“It’s economic fraud,” microbiologist Gerald Zirnstein told ABC News. “It’s not fresh ground beef. … It’s a cheap substitute being added in.”
Invented by the company Beef Products Inc, the process involves grinding together connective tissue and beef scraps normally used to make dog food. Cooked at low heat and then centrifuged to separate out the meat, the mixture is treated with ammonia hydroxide gas to kill any pathogens like E. coli or salmonella, and then packaged into bricks, frozen and shipped out to grocery stores. And schools.
While Burger King, McDonald’s and Taco Bell have all declared that they are no longer using ‘pink slime’, 70% of ground beef sold in grocery stores contain the mixture, and the USDA just purchased 7 million pounds of it for school lunches.
‘Pink slime’ recently gained notoriety after Jaime Oliver, celebrity chef and healthy school food advocate, featured a grisly demonstration of its manufacturing process on his show, Food Revolution, for a group of horrified parents and students.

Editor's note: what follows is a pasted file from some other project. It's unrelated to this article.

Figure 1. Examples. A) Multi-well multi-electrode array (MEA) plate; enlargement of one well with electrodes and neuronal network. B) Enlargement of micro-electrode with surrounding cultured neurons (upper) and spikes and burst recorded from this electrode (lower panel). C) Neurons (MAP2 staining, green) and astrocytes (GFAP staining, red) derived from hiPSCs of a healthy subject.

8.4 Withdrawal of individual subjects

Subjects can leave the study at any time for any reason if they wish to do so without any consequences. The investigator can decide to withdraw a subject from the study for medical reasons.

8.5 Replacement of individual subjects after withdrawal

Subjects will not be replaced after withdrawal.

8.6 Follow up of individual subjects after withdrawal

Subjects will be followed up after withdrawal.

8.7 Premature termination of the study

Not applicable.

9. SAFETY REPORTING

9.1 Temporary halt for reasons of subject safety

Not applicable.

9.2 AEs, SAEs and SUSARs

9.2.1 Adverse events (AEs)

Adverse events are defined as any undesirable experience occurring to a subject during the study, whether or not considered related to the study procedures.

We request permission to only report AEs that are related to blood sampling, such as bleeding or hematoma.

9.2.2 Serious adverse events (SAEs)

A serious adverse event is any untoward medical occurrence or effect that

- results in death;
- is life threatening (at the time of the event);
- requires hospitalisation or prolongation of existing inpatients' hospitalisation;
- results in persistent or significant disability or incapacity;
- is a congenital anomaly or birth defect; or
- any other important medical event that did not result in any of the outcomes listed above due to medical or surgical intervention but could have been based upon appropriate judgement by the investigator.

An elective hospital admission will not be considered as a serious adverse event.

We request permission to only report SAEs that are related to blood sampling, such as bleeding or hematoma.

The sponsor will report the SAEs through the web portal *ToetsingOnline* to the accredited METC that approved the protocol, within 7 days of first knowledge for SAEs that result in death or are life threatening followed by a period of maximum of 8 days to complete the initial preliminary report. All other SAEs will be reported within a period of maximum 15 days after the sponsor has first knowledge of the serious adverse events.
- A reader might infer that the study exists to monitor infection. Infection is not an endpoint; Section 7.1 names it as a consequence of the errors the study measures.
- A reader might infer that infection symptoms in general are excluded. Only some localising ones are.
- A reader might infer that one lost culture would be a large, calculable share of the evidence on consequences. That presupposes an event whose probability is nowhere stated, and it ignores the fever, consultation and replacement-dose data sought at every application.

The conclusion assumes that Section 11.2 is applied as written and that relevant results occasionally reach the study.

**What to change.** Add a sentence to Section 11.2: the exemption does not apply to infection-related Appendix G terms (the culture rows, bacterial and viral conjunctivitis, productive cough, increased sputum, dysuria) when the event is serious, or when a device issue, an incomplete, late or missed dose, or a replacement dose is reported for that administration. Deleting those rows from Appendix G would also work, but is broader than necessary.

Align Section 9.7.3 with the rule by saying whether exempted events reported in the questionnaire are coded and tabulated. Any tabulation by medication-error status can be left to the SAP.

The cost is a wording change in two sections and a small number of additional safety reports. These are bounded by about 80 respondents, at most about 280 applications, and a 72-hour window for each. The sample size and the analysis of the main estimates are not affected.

The president of the American Beef Institute says that this product, known in the industry as Boneless Lean Beef Trimmings, is “absolutely edible” and a press release from the group calls it “a sustainable product because it recovers lean meat that would otherwise be wasted.”
But Carl Custer, a 35 year veteran of the Food Inspection Safety Service who objected to the approval of this meat-like product back in the 1990’s, says, “It’s more like Jell-O than hamburger, plus it’s treated with ammonia, an additive that is not declared anywhere.”
Since the beef industry considers the mixture to be meat, any beef product containing the mixture does not have to be labeled.